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County Promotes Tourism to Fuel Economy

Douglas County will be soon looking to hire a full time museum curator who would also serve as a tourism director for the County.

The Douglas County Board of Commissioners will be asking the State Legislature to allow them to collect eight percent on hotel/motel tax. The County currently brings in five percent while the City of Douglasville collects
eight.

“We would like to utilize this tax to hire a full time museum curator who would also serve as a tourism director for the County,” said Chairman Tom Worthan.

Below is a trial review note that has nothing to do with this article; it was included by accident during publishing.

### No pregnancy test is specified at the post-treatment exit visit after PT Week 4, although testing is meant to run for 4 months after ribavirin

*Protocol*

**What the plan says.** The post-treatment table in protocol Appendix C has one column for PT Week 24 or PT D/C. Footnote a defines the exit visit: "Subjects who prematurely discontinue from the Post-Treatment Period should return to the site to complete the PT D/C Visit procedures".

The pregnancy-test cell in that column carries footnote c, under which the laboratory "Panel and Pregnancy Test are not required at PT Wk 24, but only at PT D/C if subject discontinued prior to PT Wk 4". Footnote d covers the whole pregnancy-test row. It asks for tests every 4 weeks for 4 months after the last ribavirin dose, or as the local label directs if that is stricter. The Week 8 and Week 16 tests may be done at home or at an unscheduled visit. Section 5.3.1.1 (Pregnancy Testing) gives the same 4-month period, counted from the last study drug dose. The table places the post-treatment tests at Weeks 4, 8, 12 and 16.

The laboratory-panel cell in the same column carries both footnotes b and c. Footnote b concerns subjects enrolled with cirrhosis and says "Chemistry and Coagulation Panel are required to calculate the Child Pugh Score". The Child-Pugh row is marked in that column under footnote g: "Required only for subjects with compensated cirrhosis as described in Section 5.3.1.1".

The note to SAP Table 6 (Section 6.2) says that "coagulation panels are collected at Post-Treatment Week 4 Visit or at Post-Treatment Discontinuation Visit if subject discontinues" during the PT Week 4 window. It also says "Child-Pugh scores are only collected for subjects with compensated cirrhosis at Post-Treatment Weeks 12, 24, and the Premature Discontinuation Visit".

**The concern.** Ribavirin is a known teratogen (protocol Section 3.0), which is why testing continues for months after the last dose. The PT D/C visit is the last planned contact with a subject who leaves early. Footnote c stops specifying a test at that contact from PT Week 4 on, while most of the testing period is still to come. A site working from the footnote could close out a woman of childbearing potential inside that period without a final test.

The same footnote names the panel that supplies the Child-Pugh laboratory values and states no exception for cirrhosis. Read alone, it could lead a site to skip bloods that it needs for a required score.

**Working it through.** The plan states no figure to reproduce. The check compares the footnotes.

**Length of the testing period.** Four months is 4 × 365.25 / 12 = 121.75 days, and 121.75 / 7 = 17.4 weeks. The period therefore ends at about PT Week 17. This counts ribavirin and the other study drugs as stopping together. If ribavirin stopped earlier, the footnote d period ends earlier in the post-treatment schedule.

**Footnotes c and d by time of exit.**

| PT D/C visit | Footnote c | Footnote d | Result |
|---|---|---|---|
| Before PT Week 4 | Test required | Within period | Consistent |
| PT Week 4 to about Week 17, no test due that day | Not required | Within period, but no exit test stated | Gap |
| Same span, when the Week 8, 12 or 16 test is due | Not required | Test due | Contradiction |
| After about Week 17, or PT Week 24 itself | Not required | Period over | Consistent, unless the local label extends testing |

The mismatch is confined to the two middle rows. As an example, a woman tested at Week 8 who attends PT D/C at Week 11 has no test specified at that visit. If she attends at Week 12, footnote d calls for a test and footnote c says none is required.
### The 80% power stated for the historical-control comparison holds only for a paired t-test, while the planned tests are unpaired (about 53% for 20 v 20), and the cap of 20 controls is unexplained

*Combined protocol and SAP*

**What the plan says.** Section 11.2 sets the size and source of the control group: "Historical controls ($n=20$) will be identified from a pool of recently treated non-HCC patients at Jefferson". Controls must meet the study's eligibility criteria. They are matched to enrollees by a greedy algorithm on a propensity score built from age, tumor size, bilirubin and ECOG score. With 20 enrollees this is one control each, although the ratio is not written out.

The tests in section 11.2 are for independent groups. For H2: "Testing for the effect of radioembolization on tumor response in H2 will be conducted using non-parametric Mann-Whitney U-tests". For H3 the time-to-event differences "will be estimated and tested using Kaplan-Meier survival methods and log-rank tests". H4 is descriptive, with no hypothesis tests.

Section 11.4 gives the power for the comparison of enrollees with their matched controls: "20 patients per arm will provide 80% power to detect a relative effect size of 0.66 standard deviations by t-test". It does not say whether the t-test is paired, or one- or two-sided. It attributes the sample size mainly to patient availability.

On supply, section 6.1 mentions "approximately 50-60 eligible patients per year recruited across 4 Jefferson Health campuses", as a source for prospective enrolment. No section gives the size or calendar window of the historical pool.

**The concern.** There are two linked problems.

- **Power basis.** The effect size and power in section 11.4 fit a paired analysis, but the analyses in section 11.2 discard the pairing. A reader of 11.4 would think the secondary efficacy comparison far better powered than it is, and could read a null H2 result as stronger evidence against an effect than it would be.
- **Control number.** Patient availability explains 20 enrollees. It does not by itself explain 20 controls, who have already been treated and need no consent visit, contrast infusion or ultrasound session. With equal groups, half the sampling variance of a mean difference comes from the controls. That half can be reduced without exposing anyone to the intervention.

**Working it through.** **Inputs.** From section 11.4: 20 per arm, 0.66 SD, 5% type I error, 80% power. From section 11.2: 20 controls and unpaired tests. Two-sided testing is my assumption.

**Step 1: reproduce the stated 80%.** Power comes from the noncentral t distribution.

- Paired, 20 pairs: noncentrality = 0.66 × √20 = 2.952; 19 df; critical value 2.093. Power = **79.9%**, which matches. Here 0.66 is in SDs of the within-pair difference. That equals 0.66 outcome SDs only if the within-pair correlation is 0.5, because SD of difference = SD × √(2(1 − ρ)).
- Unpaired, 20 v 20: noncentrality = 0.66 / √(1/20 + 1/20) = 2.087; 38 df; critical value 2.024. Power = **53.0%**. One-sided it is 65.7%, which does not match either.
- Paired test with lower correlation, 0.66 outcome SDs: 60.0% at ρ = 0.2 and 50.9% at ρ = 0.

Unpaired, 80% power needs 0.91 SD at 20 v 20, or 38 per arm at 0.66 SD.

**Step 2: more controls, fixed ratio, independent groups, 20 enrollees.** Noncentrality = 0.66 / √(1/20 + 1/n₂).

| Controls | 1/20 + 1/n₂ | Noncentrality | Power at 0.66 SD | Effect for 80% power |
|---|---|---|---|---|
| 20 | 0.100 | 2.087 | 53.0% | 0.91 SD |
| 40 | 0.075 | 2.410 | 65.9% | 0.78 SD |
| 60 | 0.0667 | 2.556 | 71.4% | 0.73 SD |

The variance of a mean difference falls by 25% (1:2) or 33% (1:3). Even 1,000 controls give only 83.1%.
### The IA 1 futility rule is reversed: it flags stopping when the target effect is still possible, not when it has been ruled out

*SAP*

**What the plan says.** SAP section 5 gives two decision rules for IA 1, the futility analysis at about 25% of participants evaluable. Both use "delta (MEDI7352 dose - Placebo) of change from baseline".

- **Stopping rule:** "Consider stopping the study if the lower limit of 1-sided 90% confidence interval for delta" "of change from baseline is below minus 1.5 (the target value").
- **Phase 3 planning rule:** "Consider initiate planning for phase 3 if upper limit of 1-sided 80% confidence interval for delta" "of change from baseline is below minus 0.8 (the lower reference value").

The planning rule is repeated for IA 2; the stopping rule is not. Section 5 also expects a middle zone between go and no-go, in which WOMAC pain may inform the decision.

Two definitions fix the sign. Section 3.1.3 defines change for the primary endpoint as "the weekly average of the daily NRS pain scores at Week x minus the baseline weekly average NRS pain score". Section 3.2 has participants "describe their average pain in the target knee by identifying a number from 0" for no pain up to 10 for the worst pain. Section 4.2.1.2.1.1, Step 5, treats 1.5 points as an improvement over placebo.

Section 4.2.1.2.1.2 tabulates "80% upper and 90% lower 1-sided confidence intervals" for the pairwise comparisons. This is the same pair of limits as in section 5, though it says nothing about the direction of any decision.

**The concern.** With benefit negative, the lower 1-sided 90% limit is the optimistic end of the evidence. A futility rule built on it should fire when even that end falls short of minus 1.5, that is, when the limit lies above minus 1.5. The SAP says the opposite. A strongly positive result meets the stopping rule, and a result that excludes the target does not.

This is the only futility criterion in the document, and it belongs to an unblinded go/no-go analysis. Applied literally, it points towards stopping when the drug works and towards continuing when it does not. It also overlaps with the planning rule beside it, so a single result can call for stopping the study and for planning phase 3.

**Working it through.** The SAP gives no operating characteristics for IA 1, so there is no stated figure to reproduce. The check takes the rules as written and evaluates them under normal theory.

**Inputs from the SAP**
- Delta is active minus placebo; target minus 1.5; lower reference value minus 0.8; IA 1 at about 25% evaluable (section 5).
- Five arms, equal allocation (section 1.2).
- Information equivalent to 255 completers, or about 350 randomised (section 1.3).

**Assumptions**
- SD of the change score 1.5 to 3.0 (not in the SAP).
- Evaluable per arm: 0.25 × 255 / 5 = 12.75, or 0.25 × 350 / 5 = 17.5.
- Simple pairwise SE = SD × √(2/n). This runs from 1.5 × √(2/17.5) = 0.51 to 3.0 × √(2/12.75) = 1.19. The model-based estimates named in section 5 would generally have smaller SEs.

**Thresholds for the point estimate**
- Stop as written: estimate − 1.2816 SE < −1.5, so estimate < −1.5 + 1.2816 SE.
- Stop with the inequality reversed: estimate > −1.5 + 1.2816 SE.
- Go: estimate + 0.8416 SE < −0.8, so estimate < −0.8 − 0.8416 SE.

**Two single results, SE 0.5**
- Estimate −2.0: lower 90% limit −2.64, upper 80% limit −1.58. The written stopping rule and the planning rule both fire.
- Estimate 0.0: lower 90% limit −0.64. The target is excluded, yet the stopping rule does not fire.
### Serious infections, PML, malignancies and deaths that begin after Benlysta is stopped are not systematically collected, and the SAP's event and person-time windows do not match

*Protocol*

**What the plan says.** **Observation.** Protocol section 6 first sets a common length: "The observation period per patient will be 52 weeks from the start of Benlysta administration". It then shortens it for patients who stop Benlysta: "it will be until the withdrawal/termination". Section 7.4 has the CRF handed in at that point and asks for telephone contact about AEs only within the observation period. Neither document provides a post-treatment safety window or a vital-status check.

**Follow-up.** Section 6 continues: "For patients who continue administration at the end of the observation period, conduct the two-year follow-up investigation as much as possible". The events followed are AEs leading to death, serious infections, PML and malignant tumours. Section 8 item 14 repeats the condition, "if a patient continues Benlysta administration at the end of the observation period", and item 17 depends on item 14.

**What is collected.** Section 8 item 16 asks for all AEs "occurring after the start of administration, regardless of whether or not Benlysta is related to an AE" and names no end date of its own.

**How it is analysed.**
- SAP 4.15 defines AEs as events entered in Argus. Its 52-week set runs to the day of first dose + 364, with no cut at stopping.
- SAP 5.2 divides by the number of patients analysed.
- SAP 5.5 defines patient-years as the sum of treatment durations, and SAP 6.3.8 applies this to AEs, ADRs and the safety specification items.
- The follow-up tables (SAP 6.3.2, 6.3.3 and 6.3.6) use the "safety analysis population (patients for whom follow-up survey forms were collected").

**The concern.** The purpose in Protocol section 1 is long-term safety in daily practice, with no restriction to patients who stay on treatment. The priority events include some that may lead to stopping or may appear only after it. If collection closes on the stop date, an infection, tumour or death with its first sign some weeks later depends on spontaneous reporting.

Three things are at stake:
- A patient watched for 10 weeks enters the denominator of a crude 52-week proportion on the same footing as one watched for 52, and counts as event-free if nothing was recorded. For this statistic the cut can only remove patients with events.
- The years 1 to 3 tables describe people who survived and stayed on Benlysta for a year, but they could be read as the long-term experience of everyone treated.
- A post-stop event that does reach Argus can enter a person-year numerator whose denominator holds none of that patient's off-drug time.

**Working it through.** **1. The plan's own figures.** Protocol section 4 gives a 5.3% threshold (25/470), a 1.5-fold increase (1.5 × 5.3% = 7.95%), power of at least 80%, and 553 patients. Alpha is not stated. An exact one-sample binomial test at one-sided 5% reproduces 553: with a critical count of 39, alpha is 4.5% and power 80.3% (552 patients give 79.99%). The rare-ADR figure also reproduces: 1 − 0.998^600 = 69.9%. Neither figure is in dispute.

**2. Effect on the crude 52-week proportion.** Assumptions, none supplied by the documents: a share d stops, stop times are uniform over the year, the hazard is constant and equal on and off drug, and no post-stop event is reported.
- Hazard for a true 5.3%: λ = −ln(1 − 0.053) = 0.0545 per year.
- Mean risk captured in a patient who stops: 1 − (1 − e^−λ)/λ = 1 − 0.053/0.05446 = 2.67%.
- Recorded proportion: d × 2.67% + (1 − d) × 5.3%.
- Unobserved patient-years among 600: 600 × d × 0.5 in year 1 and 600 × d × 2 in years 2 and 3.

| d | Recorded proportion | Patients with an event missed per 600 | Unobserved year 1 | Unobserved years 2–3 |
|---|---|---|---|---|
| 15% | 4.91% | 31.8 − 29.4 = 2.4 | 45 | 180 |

The goals for this newly created position will be to bring in more visitors and increase the County’s visibility as a vacation destination. A few ways of meeting those goals include opening the museum five days a week, developing partnerships with the Film Commission and Development Authority as well as promoting the County on a global level. The old courthouse will serve as the central location for the person hired.

“Douglas County has a lot of things to see and do for those who are from different parts of Georgia, the United States or the World. The Hydrangea Festival already draws a diverse crowd with the potential to become a destination event for people from everywhere,” Worthan said.

If the legislature approves the request the County would then begin a selection process to find the right person to fill the job. Funding for this new position would come from the additional tax and would also provide money for marketing and promotional materials to assist the director.

“Finding the right person to lead our tourism efforts will be critical and is not